Queer theory insists that all sexual behaviors, all concepts linking sexual behaviors to sexual identities, and all categories of normative and deviant sexualities, are social constructs, sets of signifiers which create certain types of social meaning. Queer theory follows feminist theory and gay/lesbian studies in rejecting the idea that sexuality is an essentialist category, something determined by biology or judged by eternal standards of morality and truth. For queer theorists, sexuality is a complex array of social codes and forces, forms of individual activity and institutional power, which interact to shape the ideas of what is normative and what is deviant at any particular moment, and which then operate under the rubric of what is ‘natural,’ ‘essential,’ ‘biological,’ or ‘god-given.’
One of the most important contemporary queer theorists is Judith Butler, whose work on Gender Trouble uses concepts from Freudian psychoanalysis to question cultural assumptions about gender and sexuality. ‘Bricolage’ is perhaps the best term to use to think about what Judith Butler does to and with Freud’s psychoanalysis. She uses bits and pieces of Freud in order to problematize gender and sexuality as categories of essence. She wants to question the idea that a person is male or female, masculine or feminine, which are the fundamental ideas Freud started with. Butler wants to show that gender is not simply a social construct, but rather a kind of performance, a show we put on, a set of signs we wear, as costume or disguise – hence as far from essence as can be.
She starts by asking questions about the category ‘woman:’ who does it include, and how do we know who it includes? And who decides what’s in this category anyway? We’ve already gone over this: in phallogocentric Western discourse, ‘woman’ is always the other of ‘man,’ hence excluded from culture or the Symbolic. In feminist theory, ‘woman’ is a universal category, which thus excludes ideas of differences among women (differences of race, class, or sexuality, for example). Both types of theory – psychoanalytic and feminist – rely on a notion of ‘woman’ as referring to an essence, a fact, a biological given, hence a universal.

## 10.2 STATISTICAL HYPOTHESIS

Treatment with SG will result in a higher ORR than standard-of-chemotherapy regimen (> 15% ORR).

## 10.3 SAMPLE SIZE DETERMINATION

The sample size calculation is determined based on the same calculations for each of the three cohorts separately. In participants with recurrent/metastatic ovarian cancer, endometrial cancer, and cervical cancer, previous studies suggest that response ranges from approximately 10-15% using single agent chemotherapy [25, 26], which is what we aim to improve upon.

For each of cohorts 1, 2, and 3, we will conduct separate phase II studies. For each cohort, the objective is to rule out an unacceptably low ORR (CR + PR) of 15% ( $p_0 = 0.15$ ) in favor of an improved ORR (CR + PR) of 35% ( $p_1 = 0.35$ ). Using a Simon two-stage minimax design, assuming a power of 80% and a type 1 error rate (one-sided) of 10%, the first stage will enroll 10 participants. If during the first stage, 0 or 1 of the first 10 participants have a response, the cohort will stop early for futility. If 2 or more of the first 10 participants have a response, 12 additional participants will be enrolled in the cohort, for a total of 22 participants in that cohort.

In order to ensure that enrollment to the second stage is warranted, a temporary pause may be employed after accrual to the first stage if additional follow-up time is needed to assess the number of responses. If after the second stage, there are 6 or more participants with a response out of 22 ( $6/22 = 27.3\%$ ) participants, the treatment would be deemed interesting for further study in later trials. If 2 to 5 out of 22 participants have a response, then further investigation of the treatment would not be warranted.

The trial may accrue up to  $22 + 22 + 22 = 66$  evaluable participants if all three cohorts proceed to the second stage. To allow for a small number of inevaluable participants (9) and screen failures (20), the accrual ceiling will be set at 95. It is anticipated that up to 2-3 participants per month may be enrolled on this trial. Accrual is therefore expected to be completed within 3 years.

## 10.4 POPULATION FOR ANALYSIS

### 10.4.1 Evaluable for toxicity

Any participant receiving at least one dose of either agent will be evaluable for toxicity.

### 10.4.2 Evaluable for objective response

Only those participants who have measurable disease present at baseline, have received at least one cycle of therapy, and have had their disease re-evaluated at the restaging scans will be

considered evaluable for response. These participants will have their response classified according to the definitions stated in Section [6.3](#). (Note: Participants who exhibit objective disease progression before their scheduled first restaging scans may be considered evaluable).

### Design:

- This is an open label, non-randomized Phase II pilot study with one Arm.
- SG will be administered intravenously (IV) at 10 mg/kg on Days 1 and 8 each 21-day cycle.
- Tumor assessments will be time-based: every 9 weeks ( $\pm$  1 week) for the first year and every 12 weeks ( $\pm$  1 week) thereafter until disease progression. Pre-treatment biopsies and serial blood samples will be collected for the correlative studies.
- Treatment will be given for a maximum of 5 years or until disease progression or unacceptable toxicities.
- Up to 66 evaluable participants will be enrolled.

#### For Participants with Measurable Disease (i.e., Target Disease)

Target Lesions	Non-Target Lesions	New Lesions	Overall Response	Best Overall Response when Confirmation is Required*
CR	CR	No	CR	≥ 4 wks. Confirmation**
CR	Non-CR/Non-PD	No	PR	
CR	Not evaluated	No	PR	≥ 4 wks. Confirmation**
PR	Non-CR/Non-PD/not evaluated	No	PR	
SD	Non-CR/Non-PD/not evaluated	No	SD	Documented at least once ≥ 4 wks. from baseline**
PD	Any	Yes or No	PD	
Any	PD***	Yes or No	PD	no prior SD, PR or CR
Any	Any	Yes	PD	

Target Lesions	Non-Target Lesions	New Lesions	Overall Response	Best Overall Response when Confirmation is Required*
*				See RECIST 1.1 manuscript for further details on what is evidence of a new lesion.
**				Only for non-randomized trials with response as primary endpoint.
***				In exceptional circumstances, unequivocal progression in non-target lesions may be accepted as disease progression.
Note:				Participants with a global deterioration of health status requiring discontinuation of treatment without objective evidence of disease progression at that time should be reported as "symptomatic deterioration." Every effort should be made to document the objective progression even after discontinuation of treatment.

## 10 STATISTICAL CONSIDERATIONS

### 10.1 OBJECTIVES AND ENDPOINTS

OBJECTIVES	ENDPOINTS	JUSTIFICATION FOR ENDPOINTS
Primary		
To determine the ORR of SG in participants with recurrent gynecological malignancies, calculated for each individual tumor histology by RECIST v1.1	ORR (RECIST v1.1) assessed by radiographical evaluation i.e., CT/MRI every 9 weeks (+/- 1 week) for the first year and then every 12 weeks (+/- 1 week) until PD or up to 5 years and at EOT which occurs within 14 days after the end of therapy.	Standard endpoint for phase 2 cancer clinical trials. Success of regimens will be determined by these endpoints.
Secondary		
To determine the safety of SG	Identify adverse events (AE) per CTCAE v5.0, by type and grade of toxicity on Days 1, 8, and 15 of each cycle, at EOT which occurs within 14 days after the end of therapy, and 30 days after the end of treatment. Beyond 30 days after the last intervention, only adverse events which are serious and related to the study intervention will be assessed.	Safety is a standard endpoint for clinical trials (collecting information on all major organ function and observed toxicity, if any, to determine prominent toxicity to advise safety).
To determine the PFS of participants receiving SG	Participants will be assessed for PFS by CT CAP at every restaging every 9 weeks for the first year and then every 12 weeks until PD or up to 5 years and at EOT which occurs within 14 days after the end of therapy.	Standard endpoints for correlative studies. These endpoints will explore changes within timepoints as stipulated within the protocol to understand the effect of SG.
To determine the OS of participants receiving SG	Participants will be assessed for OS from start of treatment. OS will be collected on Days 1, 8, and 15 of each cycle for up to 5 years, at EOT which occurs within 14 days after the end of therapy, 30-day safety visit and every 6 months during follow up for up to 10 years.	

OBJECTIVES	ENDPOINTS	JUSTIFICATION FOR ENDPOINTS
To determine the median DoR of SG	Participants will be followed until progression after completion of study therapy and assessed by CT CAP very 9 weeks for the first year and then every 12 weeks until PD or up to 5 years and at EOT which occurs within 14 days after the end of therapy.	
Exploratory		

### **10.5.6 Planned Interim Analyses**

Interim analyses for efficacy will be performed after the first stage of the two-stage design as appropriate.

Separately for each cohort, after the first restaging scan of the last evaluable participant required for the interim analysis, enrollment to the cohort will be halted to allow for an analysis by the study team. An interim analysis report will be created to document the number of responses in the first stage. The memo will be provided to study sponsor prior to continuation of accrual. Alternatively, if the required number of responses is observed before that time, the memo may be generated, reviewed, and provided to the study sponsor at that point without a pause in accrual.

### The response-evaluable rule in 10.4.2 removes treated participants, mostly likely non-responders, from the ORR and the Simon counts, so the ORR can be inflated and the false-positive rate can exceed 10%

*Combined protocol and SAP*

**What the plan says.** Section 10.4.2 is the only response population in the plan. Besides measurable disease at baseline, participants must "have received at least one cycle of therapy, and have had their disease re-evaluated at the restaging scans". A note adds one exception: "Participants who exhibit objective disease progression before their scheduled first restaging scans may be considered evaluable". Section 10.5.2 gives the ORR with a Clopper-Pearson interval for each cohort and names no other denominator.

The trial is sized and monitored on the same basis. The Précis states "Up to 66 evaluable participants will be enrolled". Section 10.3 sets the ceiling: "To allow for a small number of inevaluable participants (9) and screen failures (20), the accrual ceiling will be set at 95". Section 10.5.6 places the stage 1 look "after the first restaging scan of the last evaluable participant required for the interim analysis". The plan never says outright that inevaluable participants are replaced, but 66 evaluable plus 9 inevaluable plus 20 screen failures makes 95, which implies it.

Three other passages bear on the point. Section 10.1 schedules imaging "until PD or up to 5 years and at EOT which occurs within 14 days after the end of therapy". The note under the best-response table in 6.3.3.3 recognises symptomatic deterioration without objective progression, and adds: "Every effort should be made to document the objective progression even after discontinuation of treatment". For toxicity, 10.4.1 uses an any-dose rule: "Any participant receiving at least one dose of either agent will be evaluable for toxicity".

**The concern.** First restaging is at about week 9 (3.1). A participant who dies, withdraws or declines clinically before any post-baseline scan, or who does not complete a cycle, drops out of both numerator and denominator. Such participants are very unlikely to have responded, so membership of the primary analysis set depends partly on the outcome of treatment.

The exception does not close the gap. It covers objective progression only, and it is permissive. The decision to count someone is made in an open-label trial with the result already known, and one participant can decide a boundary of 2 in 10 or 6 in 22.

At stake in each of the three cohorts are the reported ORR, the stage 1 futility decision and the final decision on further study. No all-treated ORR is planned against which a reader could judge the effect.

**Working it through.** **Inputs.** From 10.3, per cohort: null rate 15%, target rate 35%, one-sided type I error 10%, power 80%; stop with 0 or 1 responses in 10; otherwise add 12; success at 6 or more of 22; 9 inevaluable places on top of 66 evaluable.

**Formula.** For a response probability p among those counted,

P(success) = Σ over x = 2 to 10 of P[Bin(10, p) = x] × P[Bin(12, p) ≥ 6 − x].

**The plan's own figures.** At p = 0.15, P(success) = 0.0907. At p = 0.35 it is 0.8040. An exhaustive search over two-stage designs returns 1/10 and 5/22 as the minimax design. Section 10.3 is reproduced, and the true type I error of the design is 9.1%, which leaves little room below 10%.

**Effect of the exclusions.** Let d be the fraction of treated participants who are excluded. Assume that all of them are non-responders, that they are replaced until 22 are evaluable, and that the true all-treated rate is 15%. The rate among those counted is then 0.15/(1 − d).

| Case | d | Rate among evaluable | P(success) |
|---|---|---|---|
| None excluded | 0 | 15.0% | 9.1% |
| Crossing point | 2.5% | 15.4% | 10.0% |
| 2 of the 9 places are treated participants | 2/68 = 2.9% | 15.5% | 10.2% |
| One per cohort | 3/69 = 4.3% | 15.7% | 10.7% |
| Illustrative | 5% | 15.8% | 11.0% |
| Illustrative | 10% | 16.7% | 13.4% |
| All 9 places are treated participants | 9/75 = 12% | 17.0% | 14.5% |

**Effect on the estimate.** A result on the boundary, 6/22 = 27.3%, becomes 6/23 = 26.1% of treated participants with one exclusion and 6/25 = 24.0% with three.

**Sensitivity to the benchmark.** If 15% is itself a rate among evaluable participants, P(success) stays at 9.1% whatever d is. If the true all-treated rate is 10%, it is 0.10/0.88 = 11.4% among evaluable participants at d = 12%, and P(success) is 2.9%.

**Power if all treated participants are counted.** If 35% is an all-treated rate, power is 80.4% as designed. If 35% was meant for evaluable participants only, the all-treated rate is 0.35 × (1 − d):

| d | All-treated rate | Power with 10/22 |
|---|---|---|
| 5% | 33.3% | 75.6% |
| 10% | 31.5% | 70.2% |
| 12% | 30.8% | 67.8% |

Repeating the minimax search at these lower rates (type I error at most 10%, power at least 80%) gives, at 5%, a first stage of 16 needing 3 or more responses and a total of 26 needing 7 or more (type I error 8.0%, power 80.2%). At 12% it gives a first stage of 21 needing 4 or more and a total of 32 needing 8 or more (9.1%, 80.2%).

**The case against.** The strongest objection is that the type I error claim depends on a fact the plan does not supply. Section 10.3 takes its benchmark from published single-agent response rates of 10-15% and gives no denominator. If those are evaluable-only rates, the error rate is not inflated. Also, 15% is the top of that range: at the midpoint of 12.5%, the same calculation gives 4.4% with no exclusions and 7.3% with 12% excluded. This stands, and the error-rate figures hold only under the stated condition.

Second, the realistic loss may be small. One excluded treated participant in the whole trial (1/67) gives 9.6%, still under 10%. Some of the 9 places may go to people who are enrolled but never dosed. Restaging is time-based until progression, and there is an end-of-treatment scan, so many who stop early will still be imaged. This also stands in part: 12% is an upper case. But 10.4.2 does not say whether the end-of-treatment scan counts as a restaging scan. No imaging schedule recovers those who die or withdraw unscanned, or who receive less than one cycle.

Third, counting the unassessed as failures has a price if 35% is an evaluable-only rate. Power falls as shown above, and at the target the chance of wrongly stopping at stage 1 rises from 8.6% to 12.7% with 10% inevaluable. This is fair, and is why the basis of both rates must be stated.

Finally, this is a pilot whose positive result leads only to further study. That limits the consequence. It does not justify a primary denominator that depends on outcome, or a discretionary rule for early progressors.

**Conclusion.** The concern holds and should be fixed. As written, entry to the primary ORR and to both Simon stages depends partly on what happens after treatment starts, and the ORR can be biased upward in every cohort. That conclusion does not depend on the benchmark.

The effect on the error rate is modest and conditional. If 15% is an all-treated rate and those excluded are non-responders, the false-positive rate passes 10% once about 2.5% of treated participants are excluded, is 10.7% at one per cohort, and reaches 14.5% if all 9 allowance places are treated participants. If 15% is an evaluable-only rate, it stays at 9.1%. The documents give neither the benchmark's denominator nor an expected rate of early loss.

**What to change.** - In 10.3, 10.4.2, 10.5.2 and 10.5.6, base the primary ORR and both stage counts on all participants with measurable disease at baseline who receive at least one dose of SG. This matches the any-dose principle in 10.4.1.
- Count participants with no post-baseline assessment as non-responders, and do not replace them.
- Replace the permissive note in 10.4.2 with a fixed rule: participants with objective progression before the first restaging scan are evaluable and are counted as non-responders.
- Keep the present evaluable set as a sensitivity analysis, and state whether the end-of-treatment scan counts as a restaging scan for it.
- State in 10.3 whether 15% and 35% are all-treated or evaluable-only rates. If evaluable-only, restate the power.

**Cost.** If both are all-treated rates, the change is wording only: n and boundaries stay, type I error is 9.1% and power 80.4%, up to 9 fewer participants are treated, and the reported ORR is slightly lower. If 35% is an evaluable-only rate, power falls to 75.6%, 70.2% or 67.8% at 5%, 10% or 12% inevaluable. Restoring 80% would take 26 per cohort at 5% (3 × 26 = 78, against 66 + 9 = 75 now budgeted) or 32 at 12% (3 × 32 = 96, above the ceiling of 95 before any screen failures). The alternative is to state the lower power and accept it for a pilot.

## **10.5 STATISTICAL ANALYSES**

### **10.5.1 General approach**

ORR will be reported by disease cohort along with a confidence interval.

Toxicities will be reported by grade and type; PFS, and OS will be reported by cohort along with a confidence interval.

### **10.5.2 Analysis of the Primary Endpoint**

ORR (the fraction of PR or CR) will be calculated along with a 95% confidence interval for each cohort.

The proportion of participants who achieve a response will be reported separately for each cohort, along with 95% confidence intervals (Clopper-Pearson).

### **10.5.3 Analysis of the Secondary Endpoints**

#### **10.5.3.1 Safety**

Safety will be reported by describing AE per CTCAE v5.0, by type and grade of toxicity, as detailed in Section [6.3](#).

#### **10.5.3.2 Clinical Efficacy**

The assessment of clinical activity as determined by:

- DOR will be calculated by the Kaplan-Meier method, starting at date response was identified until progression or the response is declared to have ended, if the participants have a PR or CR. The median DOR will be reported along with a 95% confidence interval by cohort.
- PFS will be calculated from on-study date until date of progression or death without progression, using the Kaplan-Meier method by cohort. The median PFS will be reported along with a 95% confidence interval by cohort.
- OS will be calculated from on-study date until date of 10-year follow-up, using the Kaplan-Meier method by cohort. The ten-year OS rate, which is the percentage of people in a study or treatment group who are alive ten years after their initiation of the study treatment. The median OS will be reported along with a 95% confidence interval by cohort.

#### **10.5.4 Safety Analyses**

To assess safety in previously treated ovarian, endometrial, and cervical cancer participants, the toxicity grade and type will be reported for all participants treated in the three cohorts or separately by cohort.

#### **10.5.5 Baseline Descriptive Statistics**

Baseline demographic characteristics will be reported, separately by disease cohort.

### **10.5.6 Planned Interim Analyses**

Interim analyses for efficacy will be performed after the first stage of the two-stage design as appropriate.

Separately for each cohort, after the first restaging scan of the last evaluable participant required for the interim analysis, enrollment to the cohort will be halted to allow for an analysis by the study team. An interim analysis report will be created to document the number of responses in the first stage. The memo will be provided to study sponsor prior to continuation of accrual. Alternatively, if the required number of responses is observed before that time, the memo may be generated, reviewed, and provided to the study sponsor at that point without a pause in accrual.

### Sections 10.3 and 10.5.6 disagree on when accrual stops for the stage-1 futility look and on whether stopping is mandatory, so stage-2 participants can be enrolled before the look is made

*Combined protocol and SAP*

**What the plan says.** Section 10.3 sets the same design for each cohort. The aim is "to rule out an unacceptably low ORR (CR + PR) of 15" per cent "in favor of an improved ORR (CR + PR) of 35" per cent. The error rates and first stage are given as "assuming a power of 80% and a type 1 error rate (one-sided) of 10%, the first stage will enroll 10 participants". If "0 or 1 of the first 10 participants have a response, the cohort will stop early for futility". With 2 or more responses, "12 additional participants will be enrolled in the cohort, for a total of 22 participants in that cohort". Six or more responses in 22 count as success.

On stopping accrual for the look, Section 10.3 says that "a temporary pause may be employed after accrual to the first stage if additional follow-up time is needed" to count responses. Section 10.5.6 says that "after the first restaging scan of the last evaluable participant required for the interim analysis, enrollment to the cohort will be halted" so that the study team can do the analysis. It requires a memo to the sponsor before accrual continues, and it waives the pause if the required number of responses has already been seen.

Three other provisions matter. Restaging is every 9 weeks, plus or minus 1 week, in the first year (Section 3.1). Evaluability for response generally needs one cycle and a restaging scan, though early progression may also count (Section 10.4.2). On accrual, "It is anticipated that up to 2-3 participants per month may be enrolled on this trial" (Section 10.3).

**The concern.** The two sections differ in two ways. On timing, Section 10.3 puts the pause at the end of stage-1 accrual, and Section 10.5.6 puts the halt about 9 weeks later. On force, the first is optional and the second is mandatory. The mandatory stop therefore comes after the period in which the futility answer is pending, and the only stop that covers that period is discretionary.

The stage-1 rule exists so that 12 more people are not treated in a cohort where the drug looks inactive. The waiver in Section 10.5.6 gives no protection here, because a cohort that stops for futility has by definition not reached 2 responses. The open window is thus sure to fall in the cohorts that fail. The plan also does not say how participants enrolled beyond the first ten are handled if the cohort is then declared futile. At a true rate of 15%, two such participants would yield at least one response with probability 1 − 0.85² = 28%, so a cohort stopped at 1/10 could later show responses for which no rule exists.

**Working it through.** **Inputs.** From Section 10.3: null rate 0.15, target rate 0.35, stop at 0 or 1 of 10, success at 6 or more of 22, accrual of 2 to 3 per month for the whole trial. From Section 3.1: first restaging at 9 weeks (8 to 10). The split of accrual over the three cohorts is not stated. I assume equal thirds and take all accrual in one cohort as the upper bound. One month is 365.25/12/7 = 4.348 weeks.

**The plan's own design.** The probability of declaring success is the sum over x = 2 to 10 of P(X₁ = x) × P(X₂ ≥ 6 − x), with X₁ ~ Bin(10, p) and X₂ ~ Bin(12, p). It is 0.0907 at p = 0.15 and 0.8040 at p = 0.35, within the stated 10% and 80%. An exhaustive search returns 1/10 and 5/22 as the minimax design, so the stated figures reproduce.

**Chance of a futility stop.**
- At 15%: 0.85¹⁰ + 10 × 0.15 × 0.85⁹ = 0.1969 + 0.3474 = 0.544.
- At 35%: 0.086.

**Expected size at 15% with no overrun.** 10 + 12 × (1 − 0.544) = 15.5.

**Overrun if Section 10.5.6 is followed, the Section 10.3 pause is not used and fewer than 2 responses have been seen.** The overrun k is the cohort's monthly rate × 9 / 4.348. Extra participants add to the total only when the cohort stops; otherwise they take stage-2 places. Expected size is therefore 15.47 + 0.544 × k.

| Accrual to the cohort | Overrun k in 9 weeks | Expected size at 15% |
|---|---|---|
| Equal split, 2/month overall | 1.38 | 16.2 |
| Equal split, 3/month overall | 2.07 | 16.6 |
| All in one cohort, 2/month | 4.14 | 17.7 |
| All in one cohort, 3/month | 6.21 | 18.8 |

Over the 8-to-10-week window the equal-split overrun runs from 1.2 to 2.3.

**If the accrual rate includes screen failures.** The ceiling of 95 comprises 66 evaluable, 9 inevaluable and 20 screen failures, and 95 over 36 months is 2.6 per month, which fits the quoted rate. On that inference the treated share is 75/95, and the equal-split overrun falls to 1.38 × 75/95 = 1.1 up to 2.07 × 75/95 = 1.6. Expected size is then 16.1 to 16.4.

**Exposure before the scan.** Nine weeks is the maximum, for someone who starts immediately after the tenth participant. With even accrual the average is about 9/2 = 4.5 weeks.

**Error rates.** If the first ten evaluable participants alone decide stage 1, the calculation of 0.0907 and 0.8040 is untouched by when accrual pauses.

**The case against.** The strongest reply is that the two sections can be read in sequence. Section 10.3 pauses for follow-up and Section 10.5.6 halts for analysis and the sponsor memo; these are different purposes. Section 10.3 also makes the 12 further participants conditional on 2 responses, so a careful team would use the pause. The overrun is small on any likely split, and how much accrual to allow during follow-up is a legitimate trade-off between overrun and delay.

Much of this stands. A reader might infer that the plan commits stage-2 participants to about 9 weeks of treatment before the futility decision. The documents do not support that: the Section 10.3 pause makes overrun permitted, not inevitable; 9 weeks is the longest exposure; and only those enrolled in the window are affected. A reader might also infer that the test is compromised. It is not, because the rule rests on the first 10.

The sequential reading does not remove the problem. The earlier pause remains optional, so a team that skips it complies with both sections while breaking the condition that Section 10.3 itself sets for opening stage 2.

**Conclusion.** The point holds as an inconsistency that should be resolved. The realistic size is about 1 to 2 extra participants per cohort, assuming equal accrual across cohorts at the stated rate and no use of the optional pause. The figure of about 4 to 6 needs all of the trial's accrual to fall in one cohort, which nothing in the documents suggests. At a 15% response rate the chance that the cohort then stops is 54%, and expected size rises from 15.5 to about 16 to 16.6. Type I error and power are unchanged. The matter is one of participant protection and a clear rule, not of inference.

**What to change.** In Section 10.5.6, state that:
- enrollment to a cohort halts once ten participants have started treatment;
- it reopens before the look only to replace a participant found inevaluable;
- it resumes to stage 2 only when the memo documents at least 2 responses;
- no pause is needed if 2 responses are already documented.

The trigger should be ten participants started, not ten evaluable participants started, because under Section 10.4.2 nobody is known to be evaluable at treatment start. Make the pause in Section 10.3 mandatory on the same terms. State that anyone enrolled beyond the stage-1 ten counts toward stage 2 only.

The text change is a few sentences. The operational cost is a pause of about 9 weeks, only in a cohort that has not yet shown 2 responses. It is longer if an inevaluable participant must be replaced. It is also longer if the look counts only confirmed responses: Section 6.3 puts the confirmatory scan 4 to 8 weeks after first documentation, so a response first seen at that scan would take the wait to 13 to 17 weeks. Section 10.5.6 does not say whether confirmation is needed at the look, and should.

Butler says we need to think about ‘woman’ as multiple and discontinuous, not as a category with ‘ontological integrity.’ She turns to psychoanalytic theory to do so.1 She gives an overview of Freud and Lacan as setting up ‘woman’ as an eternal abstract universal category, and implicates Irigaray in doing the same thing. Then she points to the poststructuralist theoretical feminists who destabilize the concept of the subject as masculine/male by saying that the female isn’t a subject, isn’t fully in the Symbolic, that ‘woman’ is on the margins, in the body, and is thus more free to play than man. But, if ‘woman’ is not a subject, can she have agency? And if there is no normative or unitary concept of ‘woman,’ can we have feminism as a movement or as a theory? If there’s no single ‘woman,’ then there can be no single feminism.